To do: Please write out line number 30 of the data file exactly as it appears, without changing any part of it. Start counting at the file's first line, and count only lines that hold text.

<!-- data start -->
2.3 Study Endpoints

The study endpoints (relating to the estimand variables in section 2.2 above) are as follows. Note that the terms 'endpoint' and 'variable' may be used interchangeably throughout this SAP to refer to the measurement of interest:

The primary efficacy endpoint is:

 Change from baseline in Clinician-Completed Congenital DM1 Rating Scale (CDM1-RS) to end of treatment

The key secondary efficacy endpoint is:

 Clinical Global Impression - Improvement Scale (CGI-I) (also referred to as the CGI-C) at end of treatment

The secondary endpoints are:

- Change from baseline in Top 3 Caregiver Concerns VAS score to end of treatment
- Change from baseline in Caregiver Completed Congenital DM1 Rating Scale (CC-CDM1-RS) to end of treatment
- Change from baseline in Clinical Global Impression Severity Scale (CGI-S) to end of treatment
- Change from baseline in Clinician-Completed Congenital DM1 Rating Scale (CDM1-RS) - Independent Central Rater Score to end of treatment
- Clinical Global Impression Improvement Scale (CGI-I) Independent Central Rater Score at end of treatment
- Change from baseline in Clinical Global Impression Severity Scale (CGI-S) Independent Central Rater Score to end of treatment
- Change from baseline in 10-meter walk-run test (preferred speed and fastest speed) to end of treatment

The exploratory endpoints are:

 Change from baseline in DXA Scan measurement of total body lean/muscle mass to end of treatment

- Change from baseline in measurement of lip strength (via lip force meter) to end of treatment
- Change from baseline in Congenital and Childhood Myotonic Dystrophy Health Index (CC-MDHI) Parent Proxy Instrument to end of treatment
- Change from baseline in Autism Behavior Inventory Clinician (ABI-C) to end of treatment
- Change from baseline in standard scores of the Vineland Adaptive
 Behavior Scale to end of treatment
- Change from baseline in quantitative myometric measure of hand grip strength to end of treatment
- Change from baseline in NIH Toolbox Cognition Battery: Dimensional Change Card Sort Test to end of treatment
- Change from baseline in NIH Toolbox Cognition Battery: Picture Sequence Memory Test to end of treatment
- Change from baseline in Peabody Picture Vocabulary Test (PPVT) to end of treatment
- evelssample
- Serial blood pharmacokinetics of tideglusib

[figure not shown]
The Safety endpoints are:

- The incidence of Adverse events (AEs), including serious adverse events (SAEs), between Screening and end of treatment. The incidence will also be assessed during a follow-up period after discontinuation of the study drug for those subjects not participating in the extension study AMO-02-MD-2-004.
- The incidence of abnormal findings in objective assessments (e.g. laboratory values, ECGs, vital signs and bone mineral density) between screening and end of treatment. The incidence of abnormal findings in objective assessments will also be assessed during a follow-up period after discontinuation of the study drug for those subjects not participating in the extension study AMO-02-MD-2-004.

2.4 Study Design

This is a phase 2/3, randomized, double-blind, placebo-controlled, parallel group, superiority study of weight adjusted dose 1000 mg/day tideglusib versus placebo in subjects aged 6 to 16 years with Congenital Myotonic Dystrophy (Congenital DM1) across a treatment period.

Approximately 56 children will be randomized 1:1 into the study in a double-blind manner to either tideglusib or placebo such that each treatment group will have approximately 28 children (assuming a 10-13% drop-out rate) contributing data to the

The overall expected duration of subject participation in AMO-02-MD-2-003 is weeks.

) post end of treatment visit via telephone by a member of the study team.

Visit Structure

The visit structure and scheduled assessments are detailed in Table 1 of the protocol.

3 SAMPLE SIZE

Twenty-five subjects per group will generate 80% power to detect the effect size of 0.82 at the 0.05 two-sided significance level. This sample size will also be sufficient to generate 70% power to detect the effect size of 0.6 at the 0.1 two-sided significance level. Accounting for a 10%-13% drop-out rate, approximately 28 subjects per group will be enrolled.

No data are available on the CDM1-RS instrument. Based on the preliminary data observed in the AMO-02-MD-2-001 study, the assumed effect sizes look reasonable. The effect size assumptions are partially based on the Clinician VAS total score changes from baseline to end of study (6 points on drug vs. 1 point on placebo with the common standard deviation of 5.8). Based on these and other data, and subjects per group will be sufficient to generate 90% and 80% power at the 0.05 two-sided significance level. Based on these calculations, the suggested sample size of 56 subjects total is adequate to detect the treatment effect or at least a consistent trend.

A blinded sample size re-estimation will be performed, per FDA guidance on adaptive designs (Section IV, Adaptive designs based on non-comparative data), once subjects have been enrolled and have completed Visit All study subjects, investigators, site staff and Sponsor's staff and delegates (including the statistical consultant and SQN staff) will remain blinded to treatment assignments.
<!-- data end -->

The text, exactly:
- The incidence of Adverse events (AEs), including serious adverse events (SAEs), between Screening and end of treatment. The incidence will also be assessed during a follow-up period after discontinuation of the study drug for those subjects not participating in the extension study AMO-02-MD-2-004.